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Harper's Encyclopedia of United States History (ed. Benson Lossing), Unitarians, (search)
Unitarians, Frequently termed Socinians from Laelius Socinus, who founded a sect in Italy about 1546. In America Dr. James Freeman, of King's Chapel, Boston, in 1783, removed from the Prayer book of common prayers all reference to the Trinity or Deity and worship of Christ; his church became distinctly Unitarian in 1787. In 1801 the Plymouth Church declared itself Unitarian. Dr. William Ellery Channing (1780-1842) was the acknowledged head of this church until his death. The American Unitarian association was formed May 24, 1825; headquarters at Boston, Mass. The Western conference organized 1852, and a national Unitarian conference at New York City, April 5, 1865. Reports for 1900 showed: 550 ministers, 459 churches, and 71,000 members.
Harper's Encyclopedia of United States History (ed. Benson Lossing), Whittier, John Greenleaf 1807-1892 (search)
r of the American manufacturer, in Boston. The next year he was editing in Hartford, Conn.; and in 1832-36 he edited the Gazette, at Haverhill. His first publication of any pretension was his Legends of New England (1831). Others soon followed. As early as 1833 he began to battle for the freedom of the slaves, and he never ceased warfare until the slave system disappeared in 1863. He was elected secretary of the Anti-slavery Society in 1836, and edited, in Philadelphia, the Pennsylvania Freeman, devoted to its principles. In 1840 he removed to Amesbury, Mass., where he resided until about 1878, cultivating a small farm. In 1847 he became corresponding editor of the National era, an anti-slavery paper published at Washington, D. C. Mr. Whittier was a thoroughly American poet, and most of his verses were inspired by current events. The spirit of humanity, democracy, and patriotism expressed in his poems and prose writings made the public regard him with reverential affection. H
Hanover, April 25, 1810,--a lady of strong mind, of an amiable disposition, and of graceful bearing. They resided in Hancock Street, and were attendants of King's Chapel, of which Mr. Sumner was for some time the clerk, and of which the Rev. James Freeman, D. D., the Rev. F. W. P. Greenwood, D. D., and afterwards the Rev. Ephraim Peabody, D. D., were the eloquent pastors. Charles Sumner, whose name is intimately associated with the stirring political events as well as with the literature oen a popular school-book in Boston and vicinity, gave him great delight. He early became an excellent reader; and his speech, as might be well inferred from the influences of a home of culture, was naturally correct and easy. The eloquent Dr. James Freeman was his early pastor, and, with other learned gentlemen, a frequent visitor at the Sumner house, which was then, as afterwards, the centre of an intellectual and refined society. In accordance with Juvenal's idea, Maxima debetur puero r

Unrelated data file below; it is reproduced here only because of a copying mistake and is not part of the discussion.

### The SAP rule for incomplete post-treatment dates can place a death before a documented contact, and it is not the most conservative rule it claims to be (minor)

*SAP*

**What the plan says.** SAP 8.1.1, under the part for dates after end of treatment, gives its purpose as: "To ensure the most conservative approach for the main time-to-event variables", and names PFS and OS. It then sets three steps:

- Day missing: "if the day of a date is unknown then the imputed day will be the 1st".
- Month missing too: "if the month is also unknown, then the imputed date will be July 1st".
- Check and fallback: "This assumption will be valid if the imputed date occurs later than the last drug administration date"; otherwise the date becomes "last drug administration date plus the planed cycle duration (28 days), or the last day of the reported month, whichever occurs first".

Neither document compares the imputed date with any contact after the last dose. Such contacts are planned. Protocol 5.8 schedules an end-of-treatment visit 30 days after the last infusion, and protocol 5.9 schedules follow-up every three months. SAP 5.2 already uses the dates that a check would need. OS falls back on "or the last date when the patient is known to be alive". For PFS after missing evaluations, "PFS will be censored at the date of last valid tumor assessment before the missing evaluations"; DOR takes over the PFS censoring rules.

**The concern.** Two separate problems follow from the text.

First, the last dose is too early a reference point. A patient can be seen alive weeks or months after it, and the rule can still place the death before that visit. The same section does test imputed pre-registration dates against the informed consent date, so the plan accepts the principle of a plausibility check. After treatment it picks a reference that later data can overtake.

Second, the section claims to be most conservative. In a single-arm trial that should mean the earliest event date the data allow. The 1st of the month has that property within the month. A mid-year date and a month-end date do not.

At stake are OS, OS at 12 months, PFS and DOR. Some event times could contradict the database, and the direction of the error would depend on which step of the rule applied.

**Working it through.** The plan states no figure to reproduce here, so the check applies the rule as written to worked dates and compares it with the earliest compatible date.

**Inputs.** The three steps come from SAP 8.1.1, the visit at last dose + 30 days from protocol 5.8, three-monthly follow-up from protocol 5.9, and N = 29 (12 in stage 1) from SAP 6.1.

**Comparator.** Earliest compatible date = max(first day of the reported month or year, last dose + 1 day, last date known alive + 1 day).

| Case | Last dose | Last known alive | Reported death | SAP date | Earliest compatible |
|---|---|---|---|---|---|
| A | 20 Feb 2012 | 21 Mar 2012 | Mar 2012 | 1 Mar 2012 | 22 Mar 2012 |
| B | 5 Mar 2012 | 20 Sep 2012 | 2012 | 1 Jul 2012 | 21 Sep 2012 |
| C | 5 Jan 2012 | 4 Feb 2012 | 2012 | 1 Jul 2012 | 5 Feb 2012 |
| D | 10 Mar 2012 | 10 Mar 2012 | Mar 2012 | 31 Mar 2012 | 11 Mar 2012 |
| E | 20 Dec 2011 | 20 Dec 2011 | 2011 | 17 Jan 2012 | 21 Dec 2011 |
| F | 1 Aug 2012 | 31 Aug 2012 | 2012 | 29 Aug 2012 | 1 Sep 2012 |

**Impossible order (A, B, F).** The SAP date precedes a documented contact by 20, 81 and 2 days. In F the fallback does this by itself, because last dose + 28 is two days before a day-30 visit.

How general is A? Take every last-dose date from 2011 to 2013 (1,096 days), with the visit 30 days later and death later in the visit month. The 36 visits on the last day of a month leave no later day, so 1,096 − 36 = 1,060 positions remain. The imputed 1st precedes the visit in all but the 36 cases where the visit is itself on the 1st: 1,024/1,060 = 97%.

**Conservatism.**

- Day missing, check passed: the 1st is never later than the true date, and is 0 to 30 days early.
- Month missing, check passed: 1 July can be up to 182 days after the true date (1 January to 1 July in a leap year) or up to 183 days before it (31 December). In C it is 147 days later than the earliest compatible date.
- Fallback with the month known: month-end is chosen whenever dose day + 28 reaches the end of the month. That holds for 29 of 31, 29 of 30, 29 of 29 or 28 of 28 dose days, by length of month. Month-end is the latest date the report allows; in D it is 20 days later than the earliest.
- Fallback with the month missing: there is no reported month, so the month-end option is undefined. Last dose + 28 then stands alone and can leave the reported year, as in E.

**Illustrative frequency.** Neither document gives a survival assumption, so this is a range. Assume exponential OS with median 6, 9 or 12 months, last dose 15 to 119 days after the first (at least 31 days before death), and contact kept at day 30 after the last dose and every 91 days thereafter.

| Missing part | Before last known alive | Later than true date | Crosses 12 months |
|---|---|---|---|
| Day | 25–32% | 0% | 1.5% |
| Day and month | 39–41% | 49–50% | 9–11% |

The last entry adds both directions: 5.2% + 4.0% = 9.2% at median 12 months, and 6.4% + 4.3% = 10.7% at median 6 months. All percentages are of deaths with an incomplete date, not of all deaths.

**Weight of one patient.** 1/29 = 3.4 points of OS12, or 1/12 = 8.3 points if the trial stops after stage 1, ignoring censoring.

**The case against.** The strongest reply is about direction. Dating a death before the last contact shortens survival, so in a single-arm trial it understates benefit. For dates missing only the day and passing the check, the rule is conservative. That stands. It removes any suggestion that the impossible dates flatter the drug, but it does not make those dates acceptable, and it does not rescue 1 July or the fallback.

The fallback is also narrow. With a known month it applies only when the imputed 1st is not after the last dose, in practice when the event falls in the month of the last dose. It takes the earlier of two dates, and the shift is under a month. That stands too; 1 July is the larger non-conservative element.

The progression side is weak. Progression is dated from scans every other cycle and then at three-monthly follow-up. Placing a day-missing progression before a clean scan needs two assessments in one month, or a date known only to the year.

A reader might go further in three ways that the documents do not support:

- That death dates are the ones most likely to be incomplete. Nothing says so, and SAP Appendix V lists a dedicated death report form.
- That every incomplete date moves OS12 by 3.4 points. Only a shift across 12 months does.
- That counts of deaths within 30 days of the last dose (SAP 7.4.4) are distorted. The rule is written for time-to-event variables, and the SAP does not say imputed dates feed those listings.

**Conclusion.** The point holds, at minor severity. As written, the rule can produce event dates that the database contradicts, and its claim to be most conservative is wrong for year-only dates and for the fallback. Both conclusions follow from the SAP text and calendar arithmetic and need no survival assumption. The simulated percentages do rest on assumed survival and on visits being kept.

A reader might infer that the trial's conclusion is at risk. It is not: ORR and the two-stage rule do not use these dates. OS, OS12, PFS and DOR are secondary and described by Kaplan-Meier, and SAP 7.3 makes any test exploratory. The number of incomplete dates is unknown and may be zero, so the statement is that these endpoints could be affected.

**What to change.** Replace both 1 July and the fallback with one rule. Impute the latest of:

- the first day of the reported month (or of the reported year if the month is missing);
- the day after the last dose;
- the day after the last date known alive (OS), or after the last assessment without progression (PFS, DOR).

Cambridge History of American Literature: volume 2 (ed. Trent, William Peterfield, 1862-1939., Erskine, John, 1879-1951., Sherman, Stuart Pratt, 1881-1926., Van Doren, Carl, 1885-1950.), Chapter 22: divines and moralists, 1783-1860 (search)
ngregationalists, who took the first decisive step. In 1785, the congregation of King's Chapel, having adopted a modification of the Anglican liturgy, from which all Trinitarian doctrine had been omitted, ordained and installed as its rector James Freeman, who, together with William Hazlitt (father of the essayist), had performed the revision. This ordination is usually held to mark the formal beginning of Unitarianism in New England. The Rev. Joseph Buckminster (1751-1812) of Portsmouth, scholarly, eloquent, and saintly son was an immediate predecessor of Andrews Norton, and a contemporary of W. E. Channing, Charles Lowell, and Washington Allston at Harvard. But for his father's opposition, he might have become assistant to James Freeman, whom he heard with admiration at King's Chapel. He taught Daniel Webster Latin at Phillips Exeter, and tried to persuade his pupil to take part in the school exercises in public speaking. His work, in fact, is full of seeds which the futur
Cambridge History of American Literature: volume 2 (ed. Trent, William Peterfield, 1862-1939., Erskine, John, 1879-1951., Sherman, Stuart Pratt, 1881-1926., Van Doren, Carl, 1885-1950.), Chapter 5: dialect writers (search)
West than any other type of literature. Bret Harte, writing in 1899, mentioned as the leading short-story writers then living Joel Chandler Harris, George W. Cable, Mark Twain, Charles Egbert Craddock (Miss Murfree), and Mary E. Wilkins (now Mrs. Freeman). These names, together with that of Bret Harte himself, indicate that excellence in dialect and excellence in the short story have been almost synonymous in American literature since the Civil War. They indicate also that dialect has been bor, he pronounces ah. 7. To the dish thus seasoned add a drawl ad libitum. The New England dialect may perhaps best be studied in such later writers as Rose Terry Cooke, See Book III, Chap. VI. Sarah Orne Jewett, Ibid. and Mary E. Wilkins Freeman. Ibid. What is known as the Southern dialect may be formulated also in seven general rules: 1. Like does duty for as if in such sentences as He looks like he was sick. This construction, says Lowell, is never found in New England. 2.
Cambridge History of American Literature: volume 2 (ed. Trent, William Peterfield, 1862-1939., Erskine, John, 1879-1951., Sherman, Stuart Pratt, 1881-1926., Van Doren, Carl, 1885-1950.), Chapter 6: the short story (search)